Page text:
Monday, August 27, 2012

Exports Raise the Bar for US Strategic Petroleum Releases

I've seen a number of Tweets suggesting that the US will release oil from its Strategic Petroleum Reserve (SPR) sometime in the next month or two, perhaps in tandem with other member countries of the International Energy Agency.  Although circumstances might provide several possible rationales for such a release, including the implementation of tougher sanctions on Iran's oil sector and the possibility that Hurricane Isaac will disrupt some production in the Gulf Coast, it's hard to avoid a political interpretation, as well.  As we head into a close Presidential election, gas prices are rising again, and that's never good for an incumbent.  Selling oil from the SPR is one of the few levers available that might affect short-term energy prices.  However, much has changed since the Clinton administration released 30 million barrels (via exchange) in the lead-up to the 2000 election.  In particular, the country's switch from net importer to net exporter of petroleum products implies that a release in response to events other than a physical disruption in oil supplies could result in some of the benefit of such a release being exported, as well.

When it comes to uses of the SPR, I'm a purist, probably because I can recall sitting in gas lines and participating involuntarily in the bizarre "odd-even" rationing-by-license-plate scheme introduced during the oil crisis following the Iranian Revolution.  The SPR was designed to provide a backstop for our vital energy supplies in a true physical emergency, not as a tool for price manipulation.  I've also suggested for some time that the SPR is overdue for a comprehensive reassessment of its structure.  Our energy situation has changed significantly since the mid-1970s, when the present SPR was established, and we are in the midst of the biggest changes in US energy supply and demand patterns in decades.  We ought to invest the time and money required to bring this institution into the 21st century.  Earlier this year, I also suggested an alternative mechanism for leveraging SPR inventories without depleting them. These are tasks for after the election, whoever wins.  For now, we have what we have, and we should think carefully about the implications of using it in situations less compelling than a war in the Persian Gulf or an unanticipated disruption in North American or global supplies.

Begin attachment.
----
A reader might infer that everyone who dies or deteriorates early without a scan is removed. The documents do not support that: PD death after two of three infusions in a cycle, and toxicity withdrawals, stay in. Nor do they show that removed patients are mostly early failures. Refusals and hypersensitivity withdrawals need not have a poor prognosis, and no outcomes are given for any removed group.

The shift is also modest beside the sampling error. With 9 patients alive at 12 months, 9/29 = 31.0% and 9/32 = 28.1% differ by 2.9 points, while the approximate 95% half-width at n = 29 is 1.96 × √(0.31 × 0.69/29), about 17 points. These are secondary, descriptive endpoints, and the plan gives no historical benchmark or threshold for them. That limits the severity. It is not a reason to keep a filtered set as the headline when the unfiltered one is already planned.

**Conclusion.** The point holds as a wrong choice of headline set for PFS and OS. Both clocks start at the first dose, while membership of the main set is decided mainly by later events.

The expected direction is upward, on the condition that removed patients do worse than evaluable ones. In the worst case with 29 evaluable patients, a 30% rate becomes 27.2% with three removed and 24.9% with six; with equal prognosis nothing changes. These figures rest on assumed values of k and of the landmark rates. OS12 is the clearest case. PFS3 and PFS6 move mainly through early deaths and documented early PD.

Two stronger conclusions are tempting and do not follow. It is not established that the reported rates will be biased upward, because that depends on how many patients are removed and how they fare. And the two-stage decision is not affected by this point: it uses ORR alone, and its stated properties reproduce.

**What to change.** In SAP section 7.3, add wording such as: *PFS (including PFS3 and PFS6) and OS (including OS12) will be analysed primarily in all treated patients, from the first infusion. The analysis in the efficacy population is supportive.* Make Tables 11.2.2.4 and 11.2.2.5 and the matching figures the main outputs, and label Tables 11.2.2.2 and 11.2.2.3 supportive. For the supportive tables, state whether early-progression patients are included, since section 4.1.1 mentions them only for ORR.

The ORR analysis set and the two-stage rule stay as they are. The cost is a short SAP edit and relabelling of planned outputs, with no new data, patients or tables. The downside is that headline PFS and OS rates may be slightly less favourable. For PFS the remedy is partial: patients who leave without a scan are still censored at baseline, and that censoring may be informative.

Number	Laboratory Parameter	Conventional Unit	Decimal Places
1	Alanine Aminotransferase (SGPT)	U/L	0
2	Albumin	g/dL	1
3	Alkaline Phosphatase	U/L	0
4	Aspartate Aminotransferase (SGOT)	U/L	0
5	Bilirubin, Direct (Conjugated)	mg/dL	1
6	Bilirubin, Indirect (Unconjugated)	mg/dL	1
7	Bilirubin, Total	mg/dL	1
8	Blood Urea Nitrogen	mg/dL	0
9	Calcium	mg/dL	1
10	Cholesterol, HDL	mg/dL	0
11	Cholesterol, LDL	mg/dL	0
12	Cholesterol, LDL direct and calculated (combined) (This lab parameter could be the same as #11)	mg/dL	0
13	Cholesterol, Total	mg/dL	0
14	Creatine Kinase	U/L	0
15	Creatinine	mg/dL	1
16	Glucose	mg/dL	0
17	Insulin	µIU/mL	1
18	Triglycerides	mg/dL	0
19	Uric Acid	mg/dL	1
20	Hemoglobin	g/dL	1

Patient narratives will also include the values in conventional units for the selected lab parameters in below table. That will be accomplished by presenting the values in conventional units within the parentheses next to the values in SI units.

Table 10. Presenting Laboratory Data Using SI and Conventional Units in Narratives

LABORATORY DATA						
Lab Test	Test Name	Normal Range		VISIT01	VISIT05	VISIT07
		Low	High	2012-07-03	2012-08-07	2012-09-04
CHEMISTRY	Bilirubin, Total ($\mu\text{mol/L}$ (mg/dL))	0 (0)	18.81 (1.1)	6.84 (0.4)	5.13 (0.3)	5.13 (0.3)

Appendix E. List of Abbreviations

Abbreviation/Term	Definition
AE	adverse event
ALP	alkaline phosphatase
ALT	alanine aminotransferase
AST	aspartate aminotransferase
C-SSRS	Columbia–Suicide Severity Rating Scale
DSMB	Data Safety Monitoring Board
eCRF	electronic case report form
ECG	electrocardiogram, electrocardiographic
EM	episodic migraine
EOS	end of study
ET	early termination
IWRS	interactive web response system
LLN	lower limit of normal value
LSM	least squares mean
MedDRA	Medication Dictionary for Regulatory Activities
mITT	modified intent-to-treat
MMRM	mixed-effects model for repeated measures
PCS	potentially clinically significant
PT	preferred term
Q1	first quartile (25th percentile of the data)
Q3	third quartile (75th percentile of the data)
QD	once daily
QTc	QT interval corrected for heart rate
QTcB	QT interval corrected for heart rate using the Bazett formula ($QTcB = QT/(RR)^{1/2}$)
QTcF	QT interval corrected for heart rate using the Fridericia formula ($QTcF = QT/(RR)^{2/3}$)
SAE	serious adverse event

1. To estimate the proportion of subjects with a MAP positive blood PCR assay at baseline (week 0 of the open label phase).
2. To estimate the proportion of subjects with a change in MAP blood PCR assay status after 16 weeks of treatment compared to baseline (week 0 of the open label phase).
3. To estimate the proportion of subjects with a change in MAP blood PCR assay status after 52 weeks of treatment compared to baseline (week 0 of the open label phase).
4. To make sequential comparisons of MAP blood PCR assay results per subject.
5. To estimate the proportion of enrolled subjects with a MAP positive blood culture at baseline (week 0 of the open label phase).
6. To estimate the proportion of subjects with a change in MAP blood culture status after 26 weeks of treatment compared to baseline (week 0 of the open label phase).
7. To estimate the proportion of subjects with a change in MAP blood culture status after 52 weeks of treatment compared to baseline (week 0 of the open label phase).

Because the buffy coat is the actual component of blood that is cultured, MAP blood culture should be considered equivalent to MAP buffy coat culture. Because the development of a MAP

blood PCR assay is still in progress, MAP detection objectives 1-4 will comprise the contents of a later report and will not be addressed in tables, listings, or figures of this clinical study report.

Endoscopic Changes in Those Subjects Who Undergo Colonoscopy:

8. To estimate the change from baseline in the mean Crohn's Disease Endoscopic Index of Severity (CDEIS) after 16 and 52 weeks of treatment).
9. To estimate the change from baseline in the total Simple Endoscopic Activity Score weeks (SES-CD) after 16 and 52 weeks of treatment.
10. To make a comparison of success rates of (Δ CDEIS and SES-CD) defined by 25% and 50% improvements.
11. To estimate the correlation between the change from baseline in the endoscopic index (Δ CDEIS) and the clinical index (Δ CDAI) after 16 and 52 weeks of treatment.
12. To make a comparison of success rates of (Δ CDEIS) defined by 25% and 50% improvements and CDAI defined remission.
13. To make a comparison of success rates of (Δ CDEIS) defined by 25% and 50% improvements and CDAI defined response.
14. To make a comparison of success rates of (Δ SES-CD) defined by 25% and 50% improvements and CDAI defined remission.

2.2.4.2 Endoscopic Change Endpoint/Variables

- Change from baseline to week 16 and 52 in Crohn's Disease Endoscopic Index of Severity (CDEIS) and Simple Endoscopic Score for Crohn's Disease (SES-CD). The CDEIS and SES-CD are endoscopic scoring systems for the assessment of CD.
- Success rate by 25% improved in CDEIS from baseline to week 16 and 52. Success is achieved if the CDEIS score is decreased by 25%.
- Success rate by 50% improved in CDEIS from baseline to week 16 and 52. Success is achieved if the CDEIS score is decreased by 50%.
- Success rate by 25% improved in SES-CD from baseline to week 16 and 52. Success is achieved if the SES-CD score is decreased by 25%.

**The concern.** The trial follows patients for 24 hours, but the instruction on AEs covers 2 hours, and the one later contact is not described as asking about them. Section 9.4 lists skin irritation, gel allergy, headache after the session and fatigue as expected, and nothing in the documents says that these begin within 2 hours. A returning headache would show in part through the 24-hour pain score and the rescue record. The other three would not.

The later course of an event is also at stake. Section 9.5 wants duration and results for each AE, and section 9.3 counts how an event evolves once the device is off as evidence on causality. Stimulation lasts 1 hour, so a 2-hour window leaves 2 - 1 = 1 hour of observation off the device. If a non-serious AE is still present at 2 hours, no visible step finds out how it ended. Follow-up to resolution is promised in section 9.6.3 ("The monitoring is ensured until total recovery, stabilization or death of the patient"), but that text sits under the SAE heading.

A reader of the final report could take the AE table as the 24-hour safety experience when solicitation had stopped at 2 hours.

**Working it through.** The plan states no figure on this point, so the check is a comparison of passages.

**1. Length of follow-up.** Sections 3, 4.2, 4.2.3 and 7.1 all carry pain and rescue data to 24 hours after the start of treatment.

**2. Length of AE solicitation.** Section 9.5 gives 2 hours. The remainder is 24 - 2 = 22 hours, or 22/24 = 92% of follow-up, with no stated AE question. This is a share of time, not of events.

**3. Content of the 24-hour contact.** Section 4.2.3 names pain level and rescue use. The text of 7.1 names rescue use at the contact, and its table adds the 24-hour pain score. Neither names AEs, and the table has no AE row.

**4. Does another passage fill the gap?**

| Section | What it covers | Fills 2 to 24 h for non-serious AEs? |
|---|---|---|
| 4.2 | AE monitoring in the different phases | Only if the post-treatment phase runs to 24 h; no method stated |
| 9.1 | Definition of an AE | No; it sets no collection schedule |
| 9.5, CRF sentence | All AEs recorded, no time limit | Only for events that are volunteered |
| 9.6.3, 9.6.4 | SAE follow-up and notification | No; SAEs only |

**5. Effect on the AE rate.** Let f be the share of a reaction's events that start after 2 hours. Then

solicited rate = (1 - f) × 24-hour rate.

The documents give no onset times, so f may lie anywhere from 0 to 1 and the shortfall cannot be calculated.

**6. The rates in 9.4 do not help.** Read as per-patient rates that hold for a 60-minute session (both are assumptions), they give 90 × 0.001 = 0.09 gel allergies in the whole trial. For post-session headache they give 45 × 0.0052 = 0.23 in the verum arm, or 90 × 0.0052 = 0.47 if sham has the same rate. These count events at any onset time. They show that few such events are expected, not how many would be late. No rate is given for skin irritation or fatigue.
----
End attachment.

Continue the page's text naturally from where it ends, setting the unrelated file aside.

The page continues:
One of the changes that must be taken into account is our recent shift in refined product exports, about which I've written previously.  US refineries are capitalizing on the expansion of domestic oil production in a period of weak US demand to continue to operate at high utilization rates and export the resulting surplus output to growing economies in Latin America and elsewhere.  This is generally a good thing, because it helps preserve capacity that might otherwise no longer be available when our own economy eventually resumes healthier growth. It also sustains employment we would sorely miss in a terrible job market.  Furthermore, we have benefited greatly in reliability and flexibility from participating on both sides of the global market in refined products. Still, although I view our petroleum product exports as generally positive--just as I do Boeing's exports of jetliners--I wouldn't advocate using petroleum stockpiles purchased with tax dollars to drive down oil prices to give these refiners an even bigger export advantage.  Yet because of its temporary nature, in contrast to new pipelines or new production, that's exactly where at least some of the benefit of SPR oil released in the absence of a serious supply crisis would go now.